This conceptualization of data-network communication can have room for user operations or can itself be modified. The user can switch from being a player according to set rules, to being one playing with the rules of the communicative framework set by the work. For the purpose of internal communication about this switch of roles a superior system or information framework is needed. This communicative meta-framework can transfer the conceptualization of the possibilities of the role switch within the work to the playing and programming options of the "art network". The established "art network" provides the rules; the communicative meta-framework of the net-work selects some of them and either adopts them as a meta-framework of the work or discards them. The meta-framework may comprise two levels: one level for the reflection of the relation of the moves of players to the modifiable rules of games inside the work, and another level for the reflection of the relation of the work's communicative framework to the "art network". These two levels or meta-frameworks for works within the work and for the context may be split into two more levels: one for the modification of the framework, and one within the framework giving access to lower levels. So, the meta-framework is split twice in two ways: there is a work-related level and one related to the context; each consists of a level for the presentation and reflection of the internal rules and a level providing for the modification of the rules. But this double meta-framework requires an additional framework for the reflection of the stratification, i.e. a meta-meta-framework. If this meta-meta-framework is to be open to modifications, it, too, will have to be structured into an internal level of the presentation and reflection of the stratification and into an external level providing for variations to the stratification. The works whose sole theme is art as a communicative framework together with its rules and their modification in the "art network" do not have the levels of work-internal rules and rules modifications. If an artist conceives a work as an alternative "electronic art gallery" with access to electronic works and opens works, e.g. a gallery, within the work to modifications, a sufficient differentiation will lead to the eight levels mentioned (diagram 1). These levels belong to four communicative frameworks, with three of them having one level each for modifications: rules of the works within the work (without a modification level), reflection and modification of the rules of the works within the work, reflection of the rules of the context and modification of the reflection of the context, reflection and modification of the meta-rules (the stratification) of the relation of the work to the context. The modifications of lower levels may lead to a decoupling of higher levels or to the return to the top modification level, which can effect deconstruction and/or reconstruction of the stratification.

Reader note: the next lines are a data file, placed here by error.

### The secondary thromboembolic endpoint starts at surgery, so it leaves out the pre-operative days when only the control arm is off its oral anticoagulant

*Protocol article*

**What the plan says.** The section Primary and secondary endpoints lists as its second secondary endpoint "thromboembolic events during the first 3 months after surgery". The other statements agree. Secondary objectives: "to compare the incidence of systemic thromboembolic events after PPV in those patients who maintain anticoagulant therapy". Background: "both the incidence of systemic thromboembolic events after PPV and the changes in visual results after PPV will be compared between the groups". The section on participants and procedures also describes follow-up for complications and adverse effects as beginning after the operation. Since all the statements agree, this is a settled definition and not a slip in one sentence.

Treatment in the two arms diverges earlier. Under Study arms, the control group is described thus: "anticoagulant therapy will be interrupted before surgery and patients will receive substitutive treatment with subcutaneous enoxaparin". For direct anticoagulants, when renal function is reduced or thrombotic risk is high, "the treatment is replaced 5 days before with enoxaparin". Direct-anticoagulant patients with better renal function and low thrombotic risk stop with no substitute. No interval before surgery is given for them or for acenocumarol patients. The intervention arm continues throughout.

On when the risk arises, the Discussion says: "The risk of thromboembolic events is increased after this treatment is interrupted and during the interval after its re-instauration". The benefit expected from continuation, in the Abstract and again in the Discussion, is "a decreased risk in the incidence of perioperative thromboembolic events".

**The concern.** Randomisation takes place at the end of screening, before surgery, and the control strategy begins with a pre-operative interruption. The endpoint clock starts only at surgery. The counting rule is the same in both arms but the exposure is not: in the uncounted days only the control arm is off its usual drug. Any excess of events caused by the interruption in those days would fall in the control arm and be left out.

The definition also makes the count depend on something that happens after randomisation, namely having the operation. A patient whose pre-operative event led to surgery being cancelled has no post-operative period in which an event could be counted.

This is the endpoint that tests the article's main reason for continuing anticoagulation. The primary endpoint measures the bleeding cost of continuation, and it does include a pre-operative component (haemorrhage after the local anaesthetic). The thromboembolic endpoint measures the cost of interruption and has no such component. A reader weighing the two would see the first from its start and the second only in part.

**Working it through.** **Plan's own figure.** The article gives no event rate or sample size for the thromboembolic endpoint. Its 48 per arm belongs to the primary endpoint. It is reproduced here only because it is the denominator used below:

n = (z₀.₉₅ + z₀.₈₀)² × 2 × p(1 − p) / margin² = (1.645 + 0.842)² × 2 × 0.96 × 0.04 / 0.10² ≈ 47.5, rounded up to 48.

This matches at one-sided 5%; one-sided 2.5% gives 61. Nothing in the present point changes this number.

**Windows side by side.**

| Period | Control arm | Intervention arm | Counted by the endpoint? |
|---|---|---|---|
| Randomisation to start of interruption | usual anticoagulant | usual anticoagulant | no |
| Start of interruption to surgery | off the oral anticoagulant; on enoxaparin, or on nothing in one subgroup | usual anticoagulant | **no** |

The stratification of an "electronic gallery" created by an artist for an established "art network" corresponds, in terms of its specific themes, to the artistic installations of art works at art exhibitions and museums such as those created by Michael Asher, Marcel Broodthaers, Daniel Buren, Ed Kienholz, Joseph Kosuth, Gerhard Merz or Daniel Spoerri in the 1970s and 1980s, but without the levels for modifications (diagram 2).